The Joe Canning debate has simmered of late, come off the boil.
Five consecutive starts at centre-forward, allied to the rich vein of form of those operating closer to goal - Conor Whelan, in particular - has everyone content.
Selector Francis Forde, though, knows Galway are only one defeat away from old arguments being tossed back into the conversation. It’s been happening almost every year on repeat since Canning joined senior set-up in 2008.
Full-forward was where he made his name but when the tide goes against Galway and the supply lines dry up, the whinging and moaning begins that the three-time All Star is being wasted inside and should be deployed to the half-forward line. On the other hand, if Joe is out the field and the inside fowards aren’t clicking, there is fury he’s not around the danger zone.
And that’s before they even begin to assess whether Canning’s contribution was up to scratch.
Forde, as is the case with the vast majority of hurling folk out west, is a keen admirer of Canning’s work. The former was involved with the Galway U14s as a coach in the early noughties and threw himself in corner-back on one particular evening when there was an uneven number for a training game. For company was a 13-year old Canning. Forde recalls being taken for at least six points.
“If we could get Joe at full-forward and be certain that we get loads of ball into him, sure any team would love to have him full-forward. But there’s only one Joe,” says Forde.
“There’s been an element of trying to get him on the ball as much as possible, but there’s also been an element you can’t be leaving it to Joe Canning to take on that mantle all the time. What we’ve done is challenged other players to step up on their performance. We analyse games and sometimes we have to be direct enough with guys in terms of performances not being good enough or needing to show more leadership.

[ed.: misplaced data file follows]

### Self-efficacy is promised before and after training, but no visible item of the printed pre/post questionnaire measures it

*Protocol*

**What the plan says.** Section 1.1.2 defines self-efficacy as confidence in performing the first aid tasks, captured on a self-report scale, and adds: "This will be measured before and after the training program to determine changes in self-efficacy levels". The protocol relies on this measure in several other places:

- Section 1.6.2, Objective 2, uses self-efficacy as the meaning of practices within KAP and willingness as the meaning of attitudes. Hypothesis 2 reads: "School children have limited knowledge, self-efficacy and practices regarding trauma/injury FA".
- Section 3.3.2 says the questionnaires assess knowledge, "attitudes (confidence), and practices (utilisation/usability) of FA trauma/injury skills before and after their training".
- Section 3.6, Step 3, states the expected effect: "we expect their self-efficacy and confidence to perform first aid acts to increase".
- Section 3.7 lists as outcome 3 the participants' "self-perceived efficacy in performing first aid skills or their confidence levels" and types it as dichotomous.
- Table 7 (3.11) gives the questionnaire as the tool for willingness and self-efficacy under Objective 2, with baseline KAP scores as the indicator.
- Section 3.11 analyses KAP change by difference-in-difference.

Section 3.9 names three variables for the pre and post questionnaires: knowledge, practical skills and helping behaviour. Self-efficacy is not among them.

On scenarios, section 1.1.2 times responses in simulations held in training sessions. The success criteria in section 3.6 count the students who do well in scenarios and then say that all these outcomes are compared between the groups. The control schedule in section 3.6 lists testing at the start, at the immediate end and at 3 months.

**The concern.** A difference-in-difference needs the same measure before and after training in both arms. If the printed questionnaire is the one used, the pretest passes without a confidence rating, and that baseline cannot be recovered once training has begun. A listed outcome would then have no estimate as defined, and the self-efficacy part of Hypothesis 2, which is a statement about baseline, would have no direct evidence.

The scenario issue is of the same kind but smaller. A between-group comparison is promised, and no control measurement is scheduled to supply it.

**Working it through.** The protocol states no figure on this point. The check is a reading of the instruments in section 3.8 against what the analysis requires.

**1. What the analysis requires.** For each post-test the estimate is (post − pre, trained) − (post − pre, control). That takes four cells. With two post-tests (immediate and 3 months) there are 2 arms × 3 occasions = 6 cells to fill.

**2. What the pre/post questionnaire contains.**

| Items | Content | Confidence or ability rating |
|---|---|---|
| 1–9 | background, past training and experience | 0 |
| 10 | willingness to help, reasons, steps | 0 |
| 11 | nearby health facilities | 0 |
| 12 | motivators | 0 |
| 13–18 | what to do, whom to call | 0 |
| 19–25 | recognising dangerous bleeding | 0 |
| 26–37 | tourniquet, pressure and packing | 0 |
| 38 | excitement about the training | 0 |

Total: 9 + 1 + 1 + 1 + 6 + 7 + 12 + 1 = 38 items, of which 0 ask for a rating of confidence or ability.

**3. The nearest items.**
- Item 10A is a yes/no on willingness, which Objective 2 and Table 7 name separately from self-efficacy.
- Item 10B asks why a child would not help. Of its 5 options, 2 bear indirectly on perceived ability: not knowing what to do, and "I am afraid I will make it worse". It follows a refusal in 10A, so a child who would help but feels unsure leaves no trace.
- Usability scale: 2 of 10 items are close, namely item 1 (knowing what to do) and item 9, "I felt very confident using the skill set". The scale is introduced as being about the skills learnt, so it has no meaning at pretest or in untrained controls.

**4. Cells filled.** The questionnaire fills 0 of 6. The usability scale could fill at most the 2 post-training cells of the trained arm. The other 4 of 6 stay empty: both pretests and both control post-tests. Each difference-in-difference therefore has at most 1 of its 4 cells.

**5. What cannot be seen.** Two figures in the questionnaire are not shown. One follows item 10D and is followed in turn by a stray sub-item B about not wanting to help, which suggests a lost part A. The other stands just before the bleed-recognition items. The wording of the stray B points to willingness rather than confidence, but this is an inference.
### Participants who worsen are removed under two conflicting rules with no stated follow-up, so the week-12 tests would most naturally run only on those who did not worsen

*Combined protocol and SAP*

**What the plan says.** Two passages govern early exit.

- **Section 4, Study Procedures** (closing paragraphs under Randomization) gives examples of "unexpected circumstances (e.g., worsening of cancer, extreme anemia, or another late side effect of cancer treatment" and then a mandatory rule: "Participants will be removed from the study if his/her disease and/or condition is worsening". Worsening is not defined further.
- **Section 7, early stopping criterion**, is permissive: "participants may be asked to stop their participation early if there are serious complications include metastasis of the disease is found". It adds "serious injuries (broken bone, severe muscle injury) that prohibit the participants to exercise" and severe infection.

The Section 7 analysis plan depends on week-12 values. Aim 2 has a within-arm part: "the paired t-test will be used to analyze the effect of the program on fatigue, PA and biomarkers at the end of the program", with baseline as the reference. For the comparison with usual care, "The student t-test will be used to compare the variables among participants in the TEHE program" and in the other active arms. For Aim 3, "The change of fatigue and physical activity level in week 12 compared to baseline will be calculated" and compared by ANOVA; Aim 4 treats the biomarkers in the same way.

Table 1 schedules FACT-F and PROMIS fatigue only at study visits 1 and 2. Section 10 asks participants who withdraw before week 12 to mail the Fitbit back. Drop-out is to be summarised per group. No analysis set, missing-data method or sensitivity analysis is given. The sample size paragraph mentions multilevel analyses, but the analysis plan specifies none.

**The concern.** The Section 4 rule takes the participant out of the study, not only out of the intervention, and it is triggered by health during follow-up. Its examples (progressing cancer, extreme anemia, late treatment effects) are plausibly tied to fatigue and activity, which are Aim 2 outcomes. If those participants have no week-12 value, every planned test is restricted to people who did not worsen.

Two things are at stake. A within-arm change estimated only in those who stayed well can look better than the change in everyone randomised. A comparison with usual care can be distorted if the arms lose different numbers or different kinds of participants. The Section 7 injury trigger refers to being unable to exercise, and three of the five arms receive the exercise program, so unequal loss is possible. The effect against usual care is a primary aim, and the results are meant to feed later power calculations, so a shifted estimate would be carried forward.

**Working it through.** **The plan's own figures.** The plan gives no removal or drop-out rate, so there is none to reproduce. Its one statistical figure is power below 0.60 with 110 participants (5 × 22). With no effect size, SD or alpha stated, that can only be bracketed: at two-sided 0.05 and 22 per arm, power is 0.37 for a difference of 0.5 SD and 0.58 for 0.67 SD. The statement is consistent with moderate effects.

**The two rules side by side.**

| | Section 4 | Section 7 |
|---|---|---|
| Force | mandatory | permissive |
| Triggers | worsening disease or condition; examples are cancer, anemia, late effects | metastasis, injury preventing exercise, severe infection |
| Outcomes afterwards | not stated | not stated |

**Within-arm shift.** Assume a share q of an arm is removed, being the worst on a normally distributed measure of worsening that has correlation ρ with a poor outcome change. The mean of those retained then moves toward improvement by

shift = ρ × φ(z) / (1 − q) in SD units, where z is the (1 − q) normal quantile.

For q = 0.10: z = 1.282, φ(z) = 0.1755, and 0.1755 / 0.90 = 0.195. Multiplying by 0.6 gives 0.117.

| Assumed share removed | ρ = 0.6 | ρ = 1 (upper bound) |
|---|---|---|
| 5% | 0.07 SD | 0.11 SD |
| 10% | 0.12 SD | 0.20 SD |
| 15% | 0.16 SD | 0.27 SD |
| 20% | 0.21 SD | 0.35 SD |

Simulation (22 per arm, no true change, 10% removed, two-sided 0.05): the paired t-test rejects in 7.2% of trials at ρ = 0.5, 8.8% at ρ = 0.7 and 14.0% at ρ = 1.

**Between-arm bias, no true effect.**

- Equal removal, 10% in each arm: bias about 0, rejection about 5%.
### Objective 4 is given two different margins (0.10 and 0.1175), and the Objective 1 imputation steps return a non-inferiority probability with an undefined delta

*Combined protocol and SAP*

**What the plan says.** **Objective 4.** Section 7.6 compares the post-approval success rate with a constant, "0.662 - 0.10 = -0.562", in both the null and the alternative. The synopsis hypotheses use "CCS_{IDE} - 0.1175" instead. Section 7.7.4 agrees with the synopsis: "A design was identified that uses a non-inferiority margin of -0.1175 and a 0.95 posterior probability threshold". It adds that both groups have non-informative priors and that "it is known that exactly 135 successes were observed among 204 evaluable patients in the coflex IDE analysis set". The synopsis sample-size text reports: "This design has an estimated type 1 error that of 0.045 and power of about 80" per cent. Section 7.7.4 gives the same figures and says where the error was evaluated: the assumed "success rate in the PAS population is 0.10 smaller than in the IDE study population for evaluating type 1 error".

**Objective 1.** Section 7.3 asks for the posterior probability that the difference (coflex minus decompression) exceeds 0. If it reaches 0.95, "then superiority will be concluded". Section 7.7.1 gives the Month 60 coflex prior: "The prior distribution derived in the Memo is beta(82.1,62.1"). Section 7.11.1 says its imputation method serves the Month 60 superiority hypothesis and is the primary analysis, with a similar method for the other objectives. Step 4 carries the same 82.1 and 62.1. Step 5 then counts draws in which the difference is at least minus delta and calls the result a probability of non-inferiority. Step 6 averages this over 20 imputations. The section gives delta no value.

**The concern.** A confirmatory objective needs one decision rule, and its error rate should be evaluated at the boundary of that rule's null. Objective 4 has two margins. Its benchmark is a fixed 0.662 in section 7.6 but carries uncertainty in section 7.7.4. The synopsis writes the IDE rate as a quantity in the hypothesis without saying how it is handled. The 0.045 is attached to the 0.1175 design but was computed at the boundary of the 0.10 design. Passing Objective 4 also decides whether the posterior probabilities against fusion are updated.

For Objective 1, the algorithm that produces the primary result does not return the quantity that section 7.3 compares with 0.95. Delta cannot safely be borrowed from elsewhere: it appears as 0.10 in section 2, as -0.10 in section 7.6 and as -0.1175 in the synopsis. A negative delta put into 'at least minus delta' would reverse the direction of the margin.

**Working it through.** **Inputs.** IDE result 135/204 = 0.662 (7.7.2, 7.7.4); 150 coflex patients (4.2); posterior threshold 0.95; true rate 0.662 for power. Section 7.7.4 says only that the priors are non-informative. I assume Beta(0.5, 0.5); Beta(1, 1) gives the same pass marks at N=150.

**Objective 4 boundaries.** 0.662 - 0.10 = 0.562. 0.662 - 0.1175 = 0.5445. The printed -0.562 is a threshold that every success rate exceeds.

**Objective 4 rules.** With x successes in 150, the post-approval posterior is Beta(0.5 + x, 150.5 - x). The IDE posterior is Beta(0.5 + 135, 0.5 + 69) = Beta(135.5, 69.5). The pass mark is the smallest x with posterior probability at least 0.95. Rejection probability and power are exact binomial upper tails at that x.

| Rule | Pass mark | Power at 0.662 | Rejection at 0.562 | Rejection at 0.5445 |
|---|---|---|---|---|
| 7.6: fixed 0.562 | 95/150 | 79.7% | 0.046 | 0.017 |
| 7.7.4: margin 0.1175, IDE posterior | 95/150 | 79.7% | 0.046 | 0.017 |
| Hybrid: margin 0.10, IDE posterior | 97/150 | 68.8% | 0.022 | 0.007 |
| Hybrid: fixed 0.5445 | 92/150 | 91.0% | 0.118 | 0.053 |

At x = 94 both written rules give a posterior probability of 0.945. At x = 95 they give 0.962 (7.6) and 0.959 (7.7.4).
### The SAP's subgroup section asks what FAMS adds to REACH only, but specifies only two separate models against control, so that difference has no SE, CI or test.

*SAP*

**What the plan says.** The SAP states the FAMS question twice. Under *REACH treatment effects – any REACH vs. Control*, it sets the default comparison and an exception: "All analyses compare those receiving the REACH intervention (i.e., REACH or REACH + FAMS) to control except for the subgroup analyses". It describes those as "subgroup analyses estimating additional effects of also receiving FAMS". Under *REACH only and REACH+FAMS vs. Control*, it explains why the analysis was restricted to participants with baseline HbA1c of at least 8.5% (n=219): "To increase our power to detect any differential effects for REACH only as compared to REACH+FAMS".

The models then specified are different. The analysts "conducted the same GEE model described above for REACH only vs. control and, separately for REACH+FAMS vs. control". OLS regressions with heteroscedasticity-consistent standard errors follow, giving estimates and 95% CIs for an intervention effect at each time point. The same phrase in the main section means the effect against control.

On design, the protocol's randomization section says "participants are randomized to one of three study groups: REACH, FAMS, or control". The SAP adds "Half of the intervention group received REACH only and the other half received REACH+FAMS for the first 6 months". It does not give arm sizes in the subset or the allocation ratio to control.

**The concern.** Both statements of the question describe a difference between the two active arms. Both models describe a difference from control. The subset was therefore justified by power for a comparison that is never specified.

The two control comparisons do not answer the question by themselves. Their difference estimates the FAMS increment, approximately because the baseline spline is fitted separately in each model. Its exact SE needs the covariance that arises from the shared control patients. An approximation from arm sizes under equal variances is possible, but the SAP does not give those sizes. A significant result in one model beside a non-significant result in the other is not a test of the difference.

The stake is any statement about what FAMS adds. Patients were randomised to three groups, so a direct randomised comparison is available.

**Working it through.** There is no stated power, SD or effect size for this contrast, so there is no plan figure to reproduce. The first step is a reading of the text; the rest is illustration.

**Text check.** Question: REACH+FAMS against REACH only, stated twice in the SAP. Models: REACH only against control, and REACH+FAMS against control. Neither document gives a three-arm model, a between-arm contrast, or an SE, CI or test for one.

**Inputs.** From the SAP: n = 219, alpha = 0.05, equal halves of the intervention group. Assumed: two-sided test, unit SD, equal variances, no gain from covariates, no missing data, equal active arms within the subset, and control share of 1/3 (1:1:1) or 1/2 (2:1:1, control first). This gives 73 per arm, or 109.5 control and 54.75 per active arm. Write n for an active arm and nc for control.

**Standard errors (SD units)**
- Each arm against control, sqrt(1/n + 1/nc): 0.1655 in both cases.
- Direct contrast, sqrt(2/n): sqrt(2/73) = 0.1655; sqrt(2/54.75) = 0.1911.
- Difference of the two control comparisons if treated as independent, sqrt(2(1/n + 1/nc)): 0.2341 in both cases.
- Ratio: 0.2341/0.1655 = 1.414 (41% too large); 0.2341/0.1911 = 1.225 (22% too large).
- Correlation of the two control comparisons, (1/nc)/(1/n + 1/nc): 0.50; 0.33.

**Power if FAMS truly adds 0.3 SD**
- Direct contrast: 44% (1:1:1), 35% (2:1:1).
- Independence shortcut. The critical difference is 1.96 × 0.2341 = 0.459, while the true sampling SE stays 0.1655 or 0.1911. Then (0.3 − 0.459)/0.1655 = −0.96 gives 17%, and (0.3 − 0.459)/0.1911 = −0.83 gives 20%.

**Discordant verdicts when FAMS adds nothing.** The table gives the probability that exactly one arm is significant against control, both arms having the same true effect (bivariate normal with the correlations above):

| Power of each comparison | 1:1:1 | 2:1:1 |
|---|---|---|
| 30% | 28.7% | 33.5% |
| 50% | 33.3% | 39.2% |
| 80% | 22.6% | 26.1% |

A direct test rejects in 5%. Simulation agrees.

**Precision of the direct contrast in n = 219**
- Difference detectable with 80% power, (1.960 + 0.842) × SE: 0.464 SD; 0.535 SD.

“Joe is a super fella in terms of his attitude and everything he does. He goes wherever he has to go for the team. Do you remember that pass to Jason Flynn for the goal chance against Dublin, Joe was playing wing-forward at that time. But look, at the end of the day, this is a team game.”
Others, to be fair, have done what is being asked of them by Micheál Donoghue’s management. Take their opening two championship performances and their concluding two fixtures in the league, Conor Whelan has struck 0-19 from play, Conor Cooney has notched 2-7, Jason Flynn has produced 3-3 and 1-8 for Cathal Mannion. You need everyone to step up,” Forde continues.
“You’ll always have that debate about where is best for Joe. The next game we lose, it’ll go back to that debate; that Joe should have been full- forward or Joe should have been midfield or whatever it is. All these things get put aside if you win a few games and all these things come back if you lose a game or two, given the level of analysis out there at the moment. Everyone wants to find the reason you lost the match.”
This sort of analysis, if you could even call it that, doesn’t sit well with the former Galway forward.
“Maybe, Joe becomes an easy target if things aren’t going well. In Galway, we have a support who are crying out for a bit of success. Outside of the group, if things don’t go right, they want someone or something to blame. When it does go down the route of blaming an individual player or making it personal, you don’t need that. That’s not analysis. That’s just somebody having a cheap shot.
“This is a team sport and if things go well for your team, everything is right. You might fall the wrong side of a result, like the Tipperary game last year. We didn’t look at that game and say, we lost it because Joe got injured. It is never one issue. Even now, people are looking for how are Galway suddenly playing better. I can’t put my finger on it. We just look for 1% here or 2% there. There’s no magic formula,wish there was.”
© Irish Examiner Ltd. All rights reserved